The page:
Plays on words tend to need a lot of help to be funny. Twain manages to get away with a fair bit of it, as when in his "Californian Almanac" he writes, "Oct. 19.—Look out for rain. It would be absurd to look in for it." Pithy. A page later there's a fun instance of zeugma: "Nov. 2.—Spasmodic but exhilarating earthquakes, accompanied by occasional showers of rain and churches and things." But note that these are cleverer plays on words than mere puns. There is nothing less funny than a pun cascade. Rwandan genocide had more laughs.
That, of course, was exaggeration (however slight), a technique also used extensively by Twain, often in an offhand manner, as when he casually mentions that when his neighbors took up musical instruments he would go over and set fire to their houses. This sketch is also emblematic of Twain's early inclination toward observational humor, with many of his pieces serving as the 19th-century equivalent of every comedian's routine about airline travel. (He has an essay on chambermaids that is a clear forerunner of the famous "Soap Opera" piece misattributed to Douglas Adams.)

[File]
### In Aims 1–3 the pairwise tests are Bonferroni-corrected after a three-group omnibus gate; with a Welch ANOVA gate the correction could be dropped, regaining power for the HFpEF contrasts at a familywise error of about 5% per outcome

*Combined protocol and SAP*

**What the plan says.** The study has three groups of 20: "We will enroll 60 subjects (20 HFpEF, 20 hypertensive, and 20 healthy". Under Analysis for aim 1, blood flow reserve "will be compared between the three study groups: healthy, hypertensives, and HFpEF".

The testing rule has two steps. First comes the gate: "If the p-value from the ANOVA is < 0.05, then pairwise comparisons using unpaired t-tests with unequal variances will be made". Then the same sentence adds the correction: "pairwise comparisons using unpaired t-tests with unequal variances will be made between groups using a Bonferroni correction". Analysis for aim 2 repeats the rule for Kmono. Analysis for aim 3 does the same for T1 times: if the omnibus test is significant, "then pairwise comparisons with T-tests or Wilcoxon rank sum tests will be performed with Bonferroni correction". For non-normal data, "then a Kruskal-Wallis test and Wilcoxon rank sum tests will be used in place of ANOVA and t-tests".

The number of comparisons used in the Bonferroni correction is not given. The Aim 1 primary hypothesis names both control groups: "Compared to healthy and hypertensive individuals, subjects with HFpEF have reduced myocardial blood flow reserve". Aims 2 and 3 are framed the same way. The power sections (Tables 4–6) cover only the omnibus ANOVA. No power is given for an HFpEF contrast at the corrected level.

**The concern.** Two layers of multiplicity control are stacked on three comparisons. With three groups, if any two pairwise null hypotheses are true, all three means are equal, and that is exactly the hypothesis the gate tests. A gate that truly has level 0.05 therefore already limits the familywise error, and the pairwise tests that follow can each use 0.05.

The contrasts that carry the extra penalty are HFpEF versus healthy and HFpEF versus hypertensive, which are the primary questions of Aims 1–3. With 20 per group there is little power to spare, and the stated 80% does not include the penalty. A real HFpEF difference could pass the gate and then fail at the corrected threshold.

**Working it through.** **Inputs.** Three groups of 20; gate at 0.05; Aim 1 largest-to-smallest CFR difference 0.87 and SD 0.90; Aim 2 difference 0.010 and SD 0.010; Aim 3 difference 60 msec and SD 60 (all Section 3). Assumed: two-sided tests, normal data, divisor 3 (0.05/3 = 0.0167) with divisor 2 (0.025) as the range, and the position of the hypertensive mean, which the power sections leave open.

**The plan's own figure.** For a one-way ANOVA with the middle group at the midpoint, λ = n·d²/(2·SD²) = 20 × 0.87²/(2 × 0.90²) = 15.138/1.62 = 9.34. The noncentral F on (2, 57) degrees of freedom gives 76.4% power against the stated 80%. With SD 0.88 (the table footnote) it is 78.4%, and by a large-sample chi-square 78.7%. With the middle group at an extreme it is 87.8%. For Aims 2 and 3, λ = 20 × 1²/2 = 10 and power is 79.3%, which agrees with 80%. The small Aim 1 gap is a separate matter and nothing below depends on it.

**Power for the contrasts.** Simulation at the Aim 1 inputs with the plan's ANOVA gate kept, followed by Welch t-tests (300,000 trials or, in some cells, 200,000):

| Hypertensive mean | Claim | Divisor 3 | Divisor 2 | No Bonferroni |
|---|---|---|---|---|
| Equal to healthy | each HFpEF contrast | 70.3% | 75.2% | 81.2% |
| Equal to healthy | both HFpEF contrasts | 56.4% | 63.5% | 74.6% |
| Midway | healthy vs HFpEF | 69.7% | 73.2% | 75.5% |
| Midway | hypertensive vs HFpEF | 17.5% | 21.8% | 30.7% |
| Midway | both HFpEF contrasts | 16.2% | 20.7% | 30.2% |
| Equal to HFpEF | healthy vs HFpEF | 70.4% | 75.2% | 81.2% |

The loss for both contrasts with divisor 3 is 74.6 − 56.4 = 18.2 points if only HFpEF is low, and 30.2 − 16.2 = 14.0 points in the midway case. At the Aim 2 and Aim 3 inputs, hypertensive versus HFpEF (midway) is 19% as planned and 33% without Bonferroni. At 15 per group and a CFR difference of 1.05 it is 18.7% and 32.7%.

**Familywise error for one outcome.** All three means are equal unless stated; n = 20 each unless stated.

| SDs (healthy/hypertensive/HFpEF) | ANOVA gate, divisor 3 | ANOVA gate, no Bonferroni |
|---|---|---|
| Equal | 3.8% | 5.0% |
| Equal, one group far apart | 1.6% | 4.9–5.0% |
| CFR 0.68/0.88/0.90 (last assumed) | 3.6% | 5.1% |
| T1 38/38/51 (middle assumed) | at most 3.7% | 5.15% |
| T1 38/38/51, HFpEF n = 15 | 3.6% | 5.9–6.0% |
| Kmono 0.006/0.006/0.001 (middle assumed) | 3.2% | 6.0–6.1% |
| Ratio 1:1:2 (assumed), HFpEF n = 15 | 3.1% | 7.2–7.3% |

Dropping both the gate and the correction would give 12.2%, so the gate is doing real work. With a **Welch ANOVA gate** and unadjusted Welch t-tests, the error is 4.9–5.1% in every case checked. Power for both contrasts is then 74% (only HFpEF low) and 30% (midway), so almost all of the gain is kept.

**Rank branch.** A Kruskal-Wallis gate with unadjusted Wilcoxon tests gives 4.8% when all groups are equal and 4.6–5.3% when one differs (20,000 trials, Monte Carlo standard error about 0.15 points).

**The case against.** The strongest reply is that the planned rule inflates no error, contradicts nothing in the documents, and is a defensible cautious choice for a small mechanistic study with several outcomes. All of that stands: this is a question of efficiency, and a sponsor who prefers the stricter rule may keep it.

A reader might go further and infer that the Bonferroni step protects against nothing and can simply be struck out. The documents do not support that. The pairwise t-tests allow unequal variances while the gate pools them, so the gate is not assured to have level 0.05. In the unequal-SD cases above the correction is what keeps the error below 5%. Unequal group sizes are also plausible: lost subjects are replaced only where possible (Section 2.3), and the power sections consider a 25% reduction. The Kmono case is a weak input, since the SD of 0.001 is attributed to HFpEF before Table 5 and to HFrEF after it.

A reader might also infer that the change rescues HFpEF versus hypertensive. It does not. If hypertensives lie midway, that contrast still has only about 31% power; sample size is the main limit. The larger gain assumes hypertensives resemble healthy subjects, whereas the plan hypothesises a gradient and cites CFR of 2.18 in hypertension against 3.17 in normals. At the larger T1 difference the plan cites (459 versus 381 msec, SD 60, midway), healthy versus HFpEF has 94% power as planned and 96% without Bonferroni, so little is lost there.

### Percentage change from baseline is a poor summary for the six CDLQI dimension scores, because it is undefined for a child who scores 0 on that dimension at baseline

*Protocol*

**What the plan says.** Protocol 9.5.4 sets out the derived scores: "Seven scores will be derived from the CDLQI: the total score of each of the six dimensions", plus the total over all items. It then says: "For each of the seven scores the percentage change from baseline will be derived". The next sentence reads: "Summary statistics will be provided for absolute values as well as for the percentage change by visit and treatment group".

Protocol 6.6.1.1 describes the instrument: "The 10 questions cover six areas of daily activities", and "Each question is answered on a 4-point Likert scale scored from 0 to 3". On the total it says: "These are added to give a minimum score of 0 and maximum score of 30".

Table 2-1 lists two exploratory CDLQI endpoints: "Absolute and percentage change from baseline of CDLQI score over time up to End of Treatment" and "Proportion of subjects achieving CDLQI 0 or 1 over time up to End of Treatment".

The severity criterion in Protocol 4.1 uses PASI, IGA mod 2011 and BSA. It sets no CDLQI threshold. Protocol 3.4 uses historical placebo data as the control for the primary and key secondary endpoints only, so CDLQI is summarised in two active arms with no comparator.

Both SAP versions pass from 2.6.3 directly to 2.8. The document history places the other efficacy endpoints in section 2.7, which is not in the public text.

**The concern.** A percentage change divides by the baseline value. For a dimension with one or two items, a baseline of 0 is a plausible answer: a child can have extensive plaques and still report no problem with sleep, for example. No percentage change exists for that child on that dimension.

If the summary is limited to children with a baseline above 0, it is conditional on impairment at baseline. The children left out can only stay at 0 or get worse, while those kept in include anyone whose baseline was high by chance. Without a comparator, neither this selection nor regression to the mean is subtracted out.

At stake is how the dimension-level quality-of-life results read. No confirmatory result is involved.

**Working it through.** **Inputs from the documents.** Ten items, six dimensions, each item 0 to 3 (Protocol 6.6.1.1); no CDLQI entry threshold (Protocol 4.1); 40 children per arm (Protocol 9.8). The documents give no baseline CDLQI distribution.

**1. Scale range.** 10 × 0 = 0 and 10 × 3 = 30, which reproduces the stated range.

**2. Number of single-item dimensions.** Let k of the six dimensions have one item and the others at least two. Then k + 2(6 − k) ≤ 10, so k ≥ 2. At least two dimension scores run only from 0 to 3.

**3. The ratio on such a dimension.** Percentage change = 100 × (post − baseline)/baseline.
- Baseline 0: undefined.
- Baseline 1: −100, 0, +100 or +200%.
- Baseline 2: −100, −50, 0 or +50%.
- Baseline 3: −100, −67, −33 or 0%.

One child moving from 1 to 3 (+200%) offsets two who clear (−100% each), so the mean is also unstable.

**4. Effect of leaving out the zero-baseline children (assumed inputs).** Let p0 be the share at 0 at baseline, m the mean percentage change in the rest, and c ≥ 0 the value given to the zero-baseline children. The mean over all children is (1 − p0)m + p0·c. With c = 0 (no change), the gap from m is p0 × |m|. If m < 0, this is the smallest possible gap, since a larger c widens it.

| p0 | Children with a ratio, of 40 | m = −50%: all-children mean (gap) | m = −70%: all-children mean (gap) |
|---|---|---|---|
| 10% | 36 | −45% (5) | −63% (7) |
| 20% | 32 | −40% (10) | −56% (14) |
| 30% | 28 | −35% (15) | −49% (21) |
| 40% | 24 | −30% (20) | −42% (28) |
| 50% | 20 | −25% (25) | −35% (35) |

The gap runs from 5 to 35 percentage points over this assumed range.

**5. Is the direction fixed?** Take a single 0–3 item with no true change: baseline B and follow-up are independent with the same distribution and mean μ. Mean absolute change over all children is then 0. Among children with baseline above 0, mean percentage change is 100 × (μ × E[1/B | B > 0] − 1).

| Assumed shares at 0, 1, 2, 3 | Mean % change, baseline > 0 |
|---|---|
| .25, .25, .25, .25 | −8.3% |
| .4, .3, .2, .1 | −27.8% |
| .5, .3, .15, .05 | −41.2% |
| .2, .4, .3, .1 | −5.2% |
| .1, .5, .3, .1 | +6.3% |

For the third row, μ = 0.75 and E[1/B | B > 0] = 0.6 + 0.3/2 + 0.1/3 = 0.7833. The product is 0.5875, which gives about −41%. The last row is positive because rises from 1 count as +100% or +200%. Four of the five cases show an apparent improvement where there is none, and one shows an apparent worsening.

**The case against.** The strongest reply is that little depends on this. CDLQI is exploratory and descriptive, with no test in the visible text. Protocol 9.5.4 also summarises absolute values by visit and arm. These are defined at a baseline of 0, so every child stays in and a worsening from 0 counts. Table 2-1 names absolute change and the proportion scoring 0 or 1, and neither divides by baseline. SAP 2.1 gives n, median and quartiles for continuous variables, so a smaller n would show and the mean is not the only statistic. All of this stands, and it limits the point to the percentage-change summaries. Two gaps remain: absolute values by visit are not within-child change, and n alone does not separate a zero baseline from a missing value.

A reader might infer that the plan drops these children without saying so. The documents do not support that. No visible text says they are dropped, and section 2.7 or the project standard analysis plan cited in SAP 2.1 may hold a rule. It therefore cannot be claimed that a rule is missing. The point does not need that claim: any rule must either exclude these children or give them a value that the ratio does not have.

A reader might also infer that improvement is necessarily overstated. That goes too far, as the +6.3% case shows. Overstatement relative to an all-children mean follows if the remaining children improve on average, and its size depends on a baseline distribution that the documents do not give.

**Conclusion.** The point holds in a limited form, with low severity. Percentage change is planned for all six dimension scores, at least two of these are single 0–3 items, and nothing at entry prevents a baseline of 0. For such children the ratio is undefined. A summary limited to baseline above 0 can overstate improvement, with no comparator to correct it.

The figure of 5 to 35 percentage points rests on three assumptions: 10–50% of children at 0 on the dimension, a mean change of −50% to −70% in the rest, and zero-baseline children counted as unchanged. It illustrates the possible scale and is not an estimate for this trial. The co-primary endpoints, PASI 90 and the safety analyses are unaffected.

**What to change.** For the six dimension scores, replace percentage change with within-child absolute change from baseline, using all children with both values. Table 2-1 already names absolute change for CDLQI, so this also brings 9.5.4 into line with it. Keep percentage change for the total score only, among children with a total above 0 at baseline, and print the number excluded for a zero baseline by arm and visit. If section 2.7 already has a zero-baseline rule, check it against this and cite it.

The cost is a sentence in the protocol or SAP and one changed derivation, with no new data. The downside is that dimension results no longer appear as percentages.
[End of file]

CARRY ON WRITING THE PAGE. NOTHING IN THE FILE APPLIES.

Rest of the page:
But Twain's main calling card in Frog is the way he cheerfully tears into the conventions of sentimental 19th-century American culture, mocking children's stories, credulous rubes, young lovers, temperance, education, even letters from mom. And while judging from my email inbox, mothers' correspondence hasn't changed in 150 years, some of this stuff doesn't age well. I'm really hoping that the remaining 28 volumes are higher-quality stuff.